LIVING COMPUTER HISTORY
I enjoyed the Excellent Working Wonders article by Nicole Kobie, in the June 2017 issue of PC & Tech Authority, please compliment her for me.
It took me back to my early days of working with computers and revived many old memories. They were exciting times—it didn’t feel like work. I was being paid for what I enjoyed doing; it went on for years; a very stimulating time; always learning and computers evolving fast.
These days when people ask what career I followed, I say, ‘I worked through computer history, when computers filled rooms and data input was via punched cards’
I started in 1966 on a very basic IBM 1401, it consisted of only 4K bytes of memory, with punched cards in, punched cards out, and a line printer. No programming languages existed back then, all programming was in machine code. I was working for a newspaper company and one use they made of the ‘unit-record’ computer was keeping track of magazine subscriptions. Each subscriber’s details would be punched into one or more 80 column punched cards. These trays of cards would be fed into the card reader and bills or address labels would be printed on the line printer. It was back in the days when you could see and touch the data!
Back then, my brain was working at top speed, I remember being aware I could think about 3 or 4 things at once: While coding, which was methodical (all the machine instructions were written on pre-printed forms), I would be thinking about what to cook for tea and what would I do at the weekend…
A few years later I worked at a computer bureau on an EE KDF-6, which had evolved from the LEO you referred to in your Working Wonders article. That was when English Electric (EE) had taken over development. The KDF-6 had 3K 16-bit words of memory, 5 mag tapes (1 o¢ine), a printer (on or o¢ine), paper-tape reader, paper-tape punch. It was a clever design, being able to have the printer o¢ine, and select print lines from a magnetic tape via a plug board. Again, programming was using machine instructions, but here you could write a record to the magnetic tape or the printer, then go o£ and do other calculations. The trick was not to alter data in the write bu£er till the operation was complete.
In 1972, I was involved in early communications work, to print online invoices in a grocery warehouse. We linked remote PDP-11 computers in the warehouses to a central machine. Each remote computer had multiple LA30 matrix printer terminals, to print the invoices. This was before any o£-theshelf communication solutions and software was available, so we had to develop our own communications protocol to: validate each block of data, cater for breaks in transmission, resend data if it wasn’t valid, check for duplicate data, etc.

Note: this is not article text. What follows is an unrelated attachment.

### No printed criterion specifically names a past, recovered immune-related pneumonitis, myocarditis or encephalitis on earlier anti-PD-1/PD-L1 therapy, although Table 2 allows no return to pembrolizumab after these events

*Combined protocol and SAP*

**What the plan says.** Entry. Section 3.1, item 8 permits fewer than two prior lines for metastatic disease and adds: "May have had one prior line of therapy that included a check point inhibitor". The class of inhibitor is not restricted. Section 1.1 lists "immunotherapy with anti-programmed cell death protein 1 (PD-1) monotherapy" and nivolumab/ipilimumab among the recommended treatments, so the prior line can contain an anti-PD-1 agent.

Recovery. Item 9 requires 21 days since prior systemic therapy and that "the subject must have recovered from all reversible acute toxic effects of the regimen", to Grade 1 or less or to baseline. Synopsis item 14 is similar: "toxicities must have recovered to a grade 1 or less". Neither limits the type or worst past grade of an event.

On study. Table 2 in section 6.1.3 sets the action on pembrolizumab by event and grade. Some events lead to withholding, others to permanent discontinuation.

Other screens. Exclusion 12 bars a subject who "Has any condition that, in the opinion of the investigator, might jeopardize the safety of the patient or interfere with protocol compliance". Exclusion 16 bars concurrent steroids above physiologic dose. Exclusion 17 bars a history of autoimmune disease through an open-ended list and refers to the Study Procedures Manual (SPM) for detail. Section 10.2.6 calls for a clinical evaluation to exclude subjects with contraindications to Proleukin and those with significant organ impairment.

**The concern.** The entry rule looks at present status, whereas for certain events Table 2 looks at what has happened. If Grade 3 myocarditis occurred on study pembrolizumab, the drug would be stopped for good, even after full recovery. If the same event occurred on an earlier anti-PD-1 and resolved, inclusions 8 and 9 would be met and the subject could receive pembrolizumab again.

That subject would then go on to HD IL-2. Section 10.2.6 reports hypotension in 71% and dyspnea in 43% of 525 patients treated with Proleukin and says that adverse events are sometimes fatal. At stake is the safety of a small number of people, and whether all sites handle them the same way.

By 1975 I was working for Digital Equipment. I worked on PDP-11s (with its numerous operating systems) and VAX computers. I spent many stimulating years first as a Software Specialist, then as a Senior Instructor teaching customers how to get the best out of their VAX/VMS systems. Early in this period, I went to the USA for 10 months with my family, on a big Government project, to help develop a transaction processing system. My major contribution, was writing terminal driver software for a transaction processing block-mode terminal, the VT61.
In my final years in the computer industry, working at Ergon Energy, I was heavily involved in a project developing a new Electricity inventory system, using fourth generation tools (Oracle database, Forms, SQL, C programs, CASE tools). To nicely balance that mainframe work, I also became familiar with PC’s and Microsoft products. I became skilled in MS O®ce, diving into VBA to do the odd tricky work. I enjoyed supporting users and helping them with their problems and designing solutions for them. Often passing data between di£erent o®ce products.
Today I’m involved in a U3A Mystery of History group, where members take turns to present papers on history topics that interest them.
Ben Mansill replies: Fantastic letter, Geo , thanks for taking the time to tell a great story, and with a bonus photo, too! If other readers would like to share their tales of computing history (and it can cover any era), do please get in touch, we’d love to share it!
Below: Geo£ teaching at DEC in Auckland